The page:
The U.S. Supreme Court’s 2010 decision in Citizens United v. FEC has been called both a broadside assault on democracy and a victory for free speech. Both extremes exaggerate the importance of the case. On the one hand, the case denied Congress’s ongoing attempt to curtail corporate domination of elections. On the other hand, the very assumption that the pre-Citizens United campaign finance regime had accomplished its stated goals of reducing corruption or its appearance is flawed. As a result of judicially imposed limitations on the federal campaign finance laws, corporations have been allowed to engage in all but unfettered electioneering since the 1970s. Reform proponents should take advantage of a unique opportunity in history to marshal popular sentiment and create a new model of public access and accountability in the Internet age. This Note proposes a coding requirement in political advertisements that will allow viewers to easily identify a message’s funding source.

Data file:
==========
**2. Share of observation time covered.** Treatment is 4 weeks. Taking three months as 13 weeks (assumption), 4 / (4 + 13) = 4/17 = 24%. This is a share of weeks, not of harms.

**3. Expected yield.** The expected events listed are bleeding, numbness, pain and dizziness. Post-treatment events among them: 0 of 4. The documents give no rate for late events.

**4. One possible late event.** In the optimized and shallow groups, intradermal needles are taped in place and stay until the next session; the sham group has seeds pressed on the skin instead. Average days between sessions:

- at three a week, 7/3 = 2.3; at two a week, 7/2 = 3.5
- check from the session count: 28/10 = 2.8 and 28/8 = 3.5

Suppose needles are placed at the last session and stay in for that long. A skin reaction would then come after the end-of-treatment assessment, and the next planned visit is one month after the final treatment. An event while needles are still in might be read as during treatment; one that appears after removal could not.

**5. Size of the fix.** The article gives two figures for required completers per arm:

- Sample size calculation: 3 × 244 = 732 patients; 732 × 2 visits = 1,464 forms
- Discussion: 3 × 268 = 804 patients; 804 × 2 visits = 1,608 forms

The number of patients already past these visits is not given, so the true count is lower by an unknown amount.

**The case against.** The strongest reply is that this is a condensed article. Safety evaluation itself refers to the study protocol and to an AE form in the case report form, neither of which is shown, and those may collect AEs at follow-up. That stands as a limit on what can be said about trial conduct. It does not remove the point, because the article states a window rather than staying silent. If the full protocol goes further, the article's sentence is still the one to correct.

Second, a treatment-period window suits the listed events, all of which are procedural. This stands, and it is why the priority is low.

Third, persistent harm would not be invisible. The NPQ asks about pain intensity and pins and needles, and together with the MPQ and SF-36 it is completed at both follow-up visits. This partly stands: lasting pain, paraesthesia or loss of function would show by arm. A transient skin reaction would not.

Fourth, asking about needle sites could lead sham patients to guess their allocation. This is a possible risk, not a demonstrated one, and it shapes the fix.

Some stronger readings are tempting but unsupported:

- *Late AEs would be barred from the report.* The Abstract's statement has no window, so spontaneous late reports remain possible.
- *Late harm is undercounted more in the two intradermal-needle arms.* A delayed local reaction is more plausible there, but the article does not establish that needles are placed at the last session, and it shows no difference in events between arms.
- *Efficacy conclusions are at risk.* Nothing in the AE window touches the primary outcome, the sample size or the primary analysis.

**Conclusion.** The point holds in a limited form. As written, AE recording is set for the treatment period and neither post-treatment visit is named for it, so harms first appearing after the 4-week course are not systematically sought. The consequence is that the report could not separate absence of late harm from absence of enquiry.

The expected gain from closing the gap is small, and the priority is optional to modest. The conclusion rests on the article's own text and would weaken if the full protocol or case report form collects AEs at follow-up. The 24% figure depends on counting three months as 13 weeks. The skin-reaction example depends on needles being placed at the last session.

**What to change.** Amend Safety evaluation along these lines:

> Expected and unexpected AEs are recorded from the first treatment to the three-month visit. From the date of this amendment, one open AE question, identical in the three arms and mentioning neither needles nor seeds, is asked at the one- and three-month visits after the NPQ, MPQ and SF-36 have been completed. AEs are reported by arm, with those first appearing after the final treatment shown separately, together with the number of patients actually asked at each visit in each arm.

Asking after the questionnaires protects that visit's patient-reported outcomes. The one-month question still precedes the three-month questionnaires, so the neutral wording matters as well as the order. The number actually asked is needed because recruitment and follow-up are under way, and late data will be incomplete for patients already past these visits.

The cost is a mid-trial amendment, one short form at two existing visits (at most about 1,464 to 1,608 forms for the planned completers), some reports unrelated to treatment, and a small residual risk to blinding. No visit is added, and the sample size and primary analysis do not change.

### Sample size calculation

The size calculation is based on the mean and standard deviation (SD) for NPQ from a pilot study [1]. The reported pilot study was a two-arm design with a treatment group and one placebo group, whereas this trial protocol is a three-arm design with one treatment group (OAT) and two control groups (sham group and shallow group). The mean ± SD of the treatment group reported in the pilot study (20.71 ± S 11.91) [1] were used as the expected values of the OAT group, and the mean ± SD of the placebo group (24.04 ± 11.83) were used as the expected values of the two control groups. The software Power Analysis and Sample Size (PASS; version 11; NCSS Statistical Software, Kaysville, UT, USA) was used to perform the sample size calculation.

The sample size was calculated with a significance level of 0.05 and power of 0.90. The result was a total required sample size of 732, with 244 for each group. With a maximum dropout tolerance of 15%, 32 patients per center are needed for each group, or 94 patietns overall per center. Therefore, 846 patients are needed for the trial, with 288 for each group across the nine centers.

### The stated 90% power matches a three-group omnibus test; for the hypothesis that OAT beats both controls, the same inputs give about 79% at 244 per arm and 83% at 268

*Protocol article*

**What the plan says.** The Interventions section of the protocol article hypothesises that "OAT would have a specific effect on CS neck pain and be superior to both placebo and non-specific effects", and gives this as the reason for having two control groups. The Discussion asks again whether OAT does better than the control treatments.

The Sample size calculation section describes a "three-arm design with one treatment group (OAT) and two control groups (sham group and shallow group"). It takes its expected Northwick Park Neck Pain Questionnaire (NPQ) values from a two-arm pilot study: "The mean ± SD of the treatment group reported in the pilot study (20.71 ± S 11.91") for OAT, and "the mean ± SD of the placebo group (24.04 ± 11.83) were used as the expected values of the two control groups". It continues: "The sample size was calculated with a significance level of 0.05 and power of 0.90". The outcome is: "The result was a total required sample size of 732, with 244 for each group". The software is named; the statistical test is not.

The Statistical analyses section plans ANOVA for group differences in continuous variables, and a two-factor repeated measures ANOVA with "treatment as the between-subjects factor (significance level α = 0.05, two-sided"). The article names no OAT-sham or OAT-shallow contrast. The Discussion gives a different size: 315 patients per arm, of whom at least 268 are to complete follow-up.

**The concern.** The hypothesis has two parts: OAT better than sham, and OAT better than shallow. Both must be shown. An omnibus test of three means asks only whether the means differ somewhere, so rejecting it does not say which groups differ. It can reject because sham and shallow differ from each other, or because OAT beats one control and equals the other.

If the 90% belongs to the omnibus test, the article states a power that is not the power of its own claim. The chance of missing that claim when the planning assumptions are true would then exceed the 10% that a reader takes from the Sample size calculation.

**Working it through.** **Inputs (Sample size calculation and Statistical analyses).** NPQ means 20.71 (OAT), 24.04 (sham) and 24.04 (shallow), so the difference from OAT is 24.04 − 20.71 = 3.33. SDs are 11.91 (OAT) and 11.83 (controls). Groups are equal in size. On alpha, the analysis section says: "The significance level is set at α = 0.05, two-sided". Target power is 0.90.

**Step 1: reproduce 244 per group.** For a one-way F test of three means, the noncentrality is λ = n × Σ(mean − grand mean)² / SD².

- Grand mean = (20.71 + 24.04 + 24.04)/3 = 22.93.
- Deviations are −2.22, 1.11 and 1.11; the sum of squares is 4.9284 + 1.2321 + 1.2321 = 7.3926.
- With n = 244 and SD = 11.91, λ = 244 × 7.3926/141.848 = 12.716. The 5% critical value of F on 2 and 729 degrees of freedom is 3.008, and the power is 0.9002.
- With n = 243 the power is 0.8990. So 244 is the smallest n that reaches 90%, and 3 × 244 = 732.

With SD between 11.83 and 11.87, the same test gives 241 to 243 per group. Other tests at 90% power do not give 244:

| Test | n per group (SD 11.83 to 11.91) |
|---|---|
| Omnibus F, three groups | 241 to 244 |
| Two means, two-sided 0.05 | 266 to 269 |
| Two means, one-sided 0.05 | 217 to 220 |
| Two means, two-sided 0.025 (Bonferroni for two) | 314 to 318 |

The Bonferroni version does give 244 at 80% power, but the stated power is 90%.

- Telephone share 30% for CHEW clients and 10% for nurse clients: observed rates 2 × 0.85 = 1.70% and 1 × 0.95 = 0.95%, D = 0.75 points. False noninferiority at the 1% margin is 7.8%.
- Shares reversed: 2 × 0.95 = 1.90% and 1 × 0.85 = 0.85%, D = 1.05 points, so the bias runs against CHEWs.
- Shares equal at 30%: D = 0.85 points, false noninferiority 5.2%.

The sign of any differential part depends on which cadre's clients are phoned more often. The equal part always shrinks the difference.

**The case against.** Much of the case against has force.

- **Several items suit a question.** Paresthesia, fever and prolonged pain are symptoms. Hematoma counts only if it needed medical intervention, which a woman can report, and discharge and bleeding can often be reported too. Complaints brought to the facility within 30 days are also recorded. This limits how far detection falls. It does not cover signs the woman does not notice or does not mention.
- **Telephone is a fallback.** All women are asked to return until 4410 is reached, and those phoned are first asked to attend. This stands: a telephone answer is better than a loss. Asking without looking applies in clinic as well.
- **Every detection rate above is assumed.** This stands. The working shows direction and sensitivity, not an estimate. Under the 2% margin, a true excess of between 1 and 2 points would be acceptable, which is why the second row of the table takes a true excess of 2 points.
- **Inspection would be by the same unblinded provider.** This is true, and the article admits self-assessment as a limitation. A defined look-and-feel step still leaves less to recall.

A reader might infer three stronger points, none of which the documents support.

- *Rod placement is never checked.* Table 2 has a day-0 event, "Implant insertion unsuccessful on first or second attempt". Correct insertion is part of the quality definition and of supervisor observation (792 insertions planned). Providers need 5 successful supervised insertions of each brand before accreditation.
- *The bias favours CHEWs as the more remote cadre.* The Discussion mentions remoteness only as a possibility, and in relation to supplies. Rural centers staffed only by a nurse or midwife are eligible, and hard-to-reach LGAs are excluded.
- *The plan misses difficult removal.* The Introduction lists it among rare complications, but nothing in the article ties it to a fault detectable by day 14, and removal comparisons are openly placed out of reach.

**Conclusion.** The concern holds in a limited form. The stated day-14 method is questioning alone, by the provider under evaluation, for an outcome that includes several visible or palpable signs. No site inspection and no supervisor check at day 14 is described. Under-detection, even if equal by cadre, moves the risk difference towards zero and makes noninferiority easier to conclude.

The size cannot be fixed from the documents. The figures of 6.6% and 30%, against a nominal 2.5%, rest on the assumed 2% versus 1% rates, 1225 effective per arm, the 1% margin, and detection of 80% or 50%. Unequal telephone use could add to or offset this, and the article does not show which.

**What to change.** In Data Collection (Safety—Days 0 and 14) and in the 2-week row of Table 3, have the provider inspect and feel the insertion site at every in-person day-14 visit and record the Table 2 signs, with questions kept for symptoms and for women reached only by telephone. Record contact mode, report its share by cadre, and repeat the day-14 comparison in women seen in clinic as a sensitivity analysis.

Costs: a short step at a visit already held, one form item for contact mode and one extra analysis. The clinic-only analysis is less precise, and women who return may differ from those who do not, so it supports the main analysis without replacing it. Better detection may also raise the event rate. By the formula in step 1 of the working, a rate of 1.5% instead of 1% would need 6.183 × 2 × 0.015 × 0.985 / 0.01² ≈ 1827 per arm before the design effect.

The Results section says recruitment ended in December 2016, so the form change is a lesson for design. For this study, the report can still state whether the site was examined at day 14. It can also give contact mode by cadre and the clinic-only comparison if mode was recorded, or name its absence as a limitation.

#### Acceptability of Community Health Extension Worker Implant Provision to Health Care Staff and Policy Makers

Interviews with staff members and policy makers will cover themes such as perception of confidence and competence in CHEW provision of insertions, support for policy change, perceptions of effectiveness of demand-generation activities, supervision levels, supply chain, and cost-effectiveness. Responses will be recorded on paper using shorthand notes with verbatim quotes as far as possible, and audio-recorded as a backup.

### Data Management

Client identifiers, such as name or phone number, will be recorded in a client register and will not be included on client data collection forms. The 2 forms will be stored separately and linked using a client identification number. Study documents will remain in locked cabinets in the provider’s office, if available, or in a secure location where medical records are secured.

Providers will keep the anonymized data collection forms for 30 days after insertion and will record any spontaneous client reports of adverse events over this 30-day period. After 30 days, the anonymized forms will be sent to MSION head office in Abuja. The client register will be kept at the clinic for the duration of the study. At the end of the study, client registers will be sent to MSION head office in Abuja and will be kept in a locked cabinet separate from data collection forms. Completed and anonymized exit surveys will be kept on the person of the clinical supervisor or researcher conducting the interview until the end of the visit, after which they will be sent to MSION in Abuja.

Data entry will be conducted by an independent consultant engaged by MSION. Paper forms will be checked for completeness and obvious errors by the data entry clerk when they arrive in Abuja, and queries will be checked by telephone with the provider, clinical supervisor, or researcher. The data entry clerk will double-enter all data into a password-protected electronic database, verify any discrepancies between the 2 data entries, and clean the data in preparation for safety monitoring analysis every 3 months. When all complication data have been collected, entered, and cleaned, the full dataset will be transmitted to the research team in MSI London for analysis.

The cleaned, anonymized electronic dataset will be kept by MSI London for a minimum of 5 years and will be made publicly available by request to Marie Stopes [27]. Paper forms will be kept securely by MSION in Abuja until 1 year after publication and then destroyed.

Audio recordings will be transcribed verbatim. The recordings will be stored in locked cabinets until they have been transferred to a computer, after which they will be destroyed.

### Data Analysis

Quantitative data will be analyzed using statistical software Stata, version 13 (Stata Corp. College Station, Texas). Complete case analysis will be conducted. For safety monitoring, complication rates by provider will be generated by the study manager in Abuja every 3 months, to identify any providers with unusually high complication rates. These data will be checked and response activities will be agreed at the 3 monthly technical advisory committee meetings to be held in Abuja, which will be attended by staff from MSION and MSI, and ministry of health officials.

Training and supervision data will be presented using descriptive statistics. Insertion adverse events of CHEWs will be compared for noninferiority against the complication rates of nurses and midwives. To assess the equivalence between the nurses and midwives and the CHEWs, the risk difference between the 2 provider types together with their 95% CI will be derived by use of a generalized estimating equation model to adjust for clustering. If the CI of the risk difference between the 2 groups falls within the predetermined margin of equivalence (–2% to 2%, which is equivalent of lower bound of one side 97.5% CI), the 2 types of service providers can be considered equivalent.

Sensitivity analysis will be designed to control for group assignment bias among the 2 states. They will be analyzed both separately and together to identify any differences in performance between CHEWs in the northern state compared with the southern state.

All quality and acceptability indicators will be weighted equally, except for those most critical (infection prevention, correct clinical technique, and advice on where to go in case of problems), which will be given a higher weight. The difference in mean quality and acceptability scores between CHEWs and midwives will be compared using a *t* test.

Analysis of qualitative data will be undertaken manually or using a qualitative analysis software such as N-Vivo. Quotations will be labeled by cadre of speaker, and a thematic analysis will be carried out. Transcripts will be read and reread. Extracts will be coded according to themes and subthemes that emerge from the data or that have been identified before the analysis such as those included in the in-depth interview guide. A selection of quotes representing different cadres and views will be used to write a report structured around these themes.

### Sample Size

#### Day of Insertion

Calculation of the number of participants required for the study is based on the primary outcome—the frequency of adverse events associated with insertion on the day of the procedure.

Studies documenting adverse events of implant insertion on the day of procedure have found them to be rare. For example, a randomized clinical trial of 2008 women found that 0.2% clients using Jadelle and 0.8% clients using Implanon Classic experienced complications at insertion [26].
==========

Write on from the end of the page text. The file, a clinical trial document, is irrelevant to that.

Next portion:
Francis Bingham, Show Me the Money: Public Access and Accountability After Citizens United, 52 B.C.L. Rev. 1027 (2011), http://lawdigitalcommons.bc.edu/bclr/vol52/iss3/5